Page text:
Been using GHRH(CJC-1295) and am getting shredded like never before and the vascularity is unbelievable it is like I got fire hoses running through my veins . But then again I am 53 years old . By the way this stuff is legal .

  6. Julie 11 years ago

    I think this can be used by anybody over the age of 40 for anti aging and health related issues. But should be used for legitimate purposes and under the supervision of qualified professionals.

  7. Kathleen 8 years ago

    OK, so how useful (and how safe) is it for those of us over age 45? If you were to take GH for a short while only, would the benefits disappear once you discontinue its use? I know intense exercise increases GH, but enough to make a difference?

    • Author
      Will Brink 4 years ago

      Depends on a number of factors, such as if you’re deficient in GH, etc. It tends to work better clinically speaking using smaller doses over longer periods of time than higher doses for short duration it appears. It’s expensive and bang for the $$$, highly overrated per article comments.

  8. rodney Burke 2 months ago

    will HGH work for men over 65 just to maintain muscle strength and fimness. I am working out and I feel littel difference in tone. I am wonder if there are any other things that could help improve muscle tone. i.3e. arms and legs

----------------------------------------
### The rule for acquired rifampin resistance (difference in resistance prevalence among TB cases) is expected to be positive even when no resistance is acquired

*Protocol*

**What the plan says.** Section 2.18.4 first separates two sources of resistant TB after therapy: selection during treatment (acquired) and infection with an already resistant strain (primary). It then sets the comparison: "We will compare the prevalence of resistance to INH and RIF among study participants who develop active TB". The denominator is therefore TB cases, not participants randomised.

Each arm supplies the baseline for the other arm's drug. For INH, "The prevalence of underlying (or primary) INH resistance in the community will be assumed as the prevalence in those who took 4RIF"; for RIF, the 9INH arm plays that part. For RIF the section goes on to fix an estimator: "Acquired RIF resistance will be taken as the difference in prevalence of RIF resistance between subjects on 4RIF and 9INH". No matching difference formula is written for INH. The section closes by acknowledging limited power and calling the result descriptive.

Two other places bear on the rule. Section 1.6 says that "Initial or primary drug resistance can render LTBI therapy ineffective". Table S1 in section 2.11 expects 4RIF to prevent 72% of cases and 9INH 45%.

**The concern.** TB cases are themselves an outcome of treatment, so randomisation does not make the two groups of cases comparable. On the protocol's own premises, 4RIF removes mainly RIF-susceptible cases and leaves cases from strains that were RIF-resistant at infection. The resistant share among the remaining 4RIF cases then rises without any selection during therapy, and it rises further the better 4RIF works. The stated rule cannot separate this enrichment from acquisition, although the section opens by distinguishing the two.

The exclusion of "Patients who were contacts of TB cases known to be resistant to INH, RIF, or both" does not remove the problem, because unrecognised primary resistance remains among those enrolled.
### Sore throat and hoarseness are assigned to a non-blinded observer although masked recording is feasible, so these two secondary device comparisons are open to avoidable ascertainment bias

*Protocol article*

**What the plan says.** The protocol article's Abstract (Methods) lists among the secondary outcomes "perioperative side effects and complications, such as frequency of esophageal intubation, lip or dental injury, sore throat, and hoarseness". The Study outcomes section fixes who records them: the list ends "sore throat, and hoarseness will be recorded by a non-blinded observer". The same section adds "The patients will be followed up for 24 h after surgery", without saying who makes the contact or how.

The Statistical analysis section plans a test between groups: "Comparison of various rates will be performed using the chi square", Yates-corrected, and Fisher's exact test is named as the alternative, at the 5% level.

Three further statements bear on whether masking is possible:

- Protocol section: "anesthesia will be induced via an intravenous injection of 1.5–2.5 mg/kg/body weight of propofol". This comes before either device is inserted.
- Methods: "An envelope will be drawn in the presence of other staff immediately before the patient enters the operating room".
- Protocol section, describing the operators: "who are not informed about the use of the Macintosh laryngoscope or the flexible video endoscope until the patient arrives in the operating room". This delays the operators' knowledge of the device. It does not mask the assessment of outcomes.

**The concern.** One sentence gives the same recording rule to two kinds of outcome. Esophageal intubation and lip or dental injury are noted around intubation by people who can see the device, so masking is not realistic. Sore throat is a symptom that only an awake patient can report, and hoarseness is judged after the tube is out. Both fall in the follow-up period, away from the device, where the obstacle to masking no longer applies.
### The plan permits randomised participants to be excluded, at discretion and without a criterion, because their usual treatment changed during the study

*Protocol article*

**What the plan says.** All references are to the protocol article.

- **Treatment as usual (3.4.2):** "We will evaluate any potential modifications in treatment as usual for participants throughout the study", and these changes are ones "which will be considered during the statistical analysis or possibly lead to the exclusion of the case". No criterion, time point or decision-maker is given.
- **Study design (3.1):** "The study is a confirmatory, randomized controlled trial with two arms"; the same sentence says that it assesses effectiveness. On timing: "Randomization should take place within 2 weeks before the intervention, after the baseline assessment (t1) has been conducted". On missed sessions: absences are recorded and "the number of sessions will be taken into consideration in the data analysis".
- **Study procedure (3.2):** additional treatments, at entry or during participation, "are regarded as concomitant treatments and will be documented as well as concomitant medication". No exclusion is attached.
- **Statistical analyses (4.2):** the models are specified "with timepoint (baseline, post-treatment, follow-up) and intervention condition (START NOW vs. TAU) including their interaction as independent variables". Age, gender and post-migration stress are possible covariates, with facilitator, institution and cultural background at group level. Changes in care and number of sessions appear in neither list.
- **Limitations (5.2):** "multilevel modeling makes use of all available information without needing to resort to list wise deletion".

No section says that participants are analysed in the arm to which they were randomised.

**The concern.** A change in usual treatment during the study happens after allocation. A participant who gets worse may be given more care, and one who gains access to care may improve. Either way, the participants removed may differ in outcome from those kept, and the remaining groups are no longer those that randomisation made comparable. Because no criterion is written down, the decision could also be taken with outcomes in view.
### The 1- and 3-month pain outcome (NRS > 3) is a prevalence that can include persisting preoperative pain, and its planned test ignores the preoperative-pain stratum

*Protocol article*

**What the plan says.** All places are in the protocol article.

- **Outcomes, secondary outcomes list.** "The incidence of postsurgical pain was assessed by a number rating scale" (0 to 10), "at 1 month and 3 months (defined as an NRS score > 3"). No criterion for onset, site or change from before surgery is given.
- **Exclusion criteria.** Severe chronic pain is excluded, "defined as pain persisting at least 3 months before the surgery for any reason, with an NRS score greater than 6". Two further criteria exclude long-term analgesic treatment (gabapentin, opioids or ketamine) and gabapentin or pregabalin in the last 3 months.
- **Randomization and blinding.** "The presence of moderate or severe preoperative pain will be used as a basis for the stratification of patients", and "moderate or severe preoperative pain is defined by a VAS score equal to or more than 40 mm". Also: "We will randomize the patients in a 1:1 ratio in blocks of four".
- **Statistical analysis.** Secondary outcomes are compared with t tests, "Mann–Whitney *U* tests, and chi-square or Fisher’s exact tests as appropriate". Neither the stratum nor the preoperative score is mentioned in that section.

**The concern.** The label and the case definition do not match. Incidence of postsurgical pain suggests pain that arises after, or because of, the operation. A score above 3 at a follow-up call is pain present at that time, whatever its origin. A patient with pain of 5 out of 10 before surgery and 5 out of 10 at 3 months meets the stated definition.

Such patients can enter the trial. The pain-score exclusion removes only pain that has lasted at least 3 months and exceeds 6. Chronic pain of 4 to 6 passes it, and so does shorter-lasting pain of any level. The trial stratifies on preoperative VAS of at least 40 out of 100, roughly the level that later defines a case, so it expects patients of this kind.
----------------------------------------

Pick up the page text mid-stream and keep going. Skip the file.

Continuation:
9. NELSON VERGEL 2 months ago

    Michael Mooney said this in 1999:

    • Author
      Will Brink 2 months ago

      It’s been known a long time yes. No matter what you say, someone will always claim GH is the holy grail of anabolic hormones, when it’s not.

Leave a reply

Your email address will not be published. Required fields are marked *

*

This site uses Akismet to reduce spam. Learn how your comment data is processed.

©2019 Brinkzone.com

CONTACT ME

I'm not around right now. But you can send me an email and I'll get back to you soon.

Sending

Log in with your credentials

Forgot your details?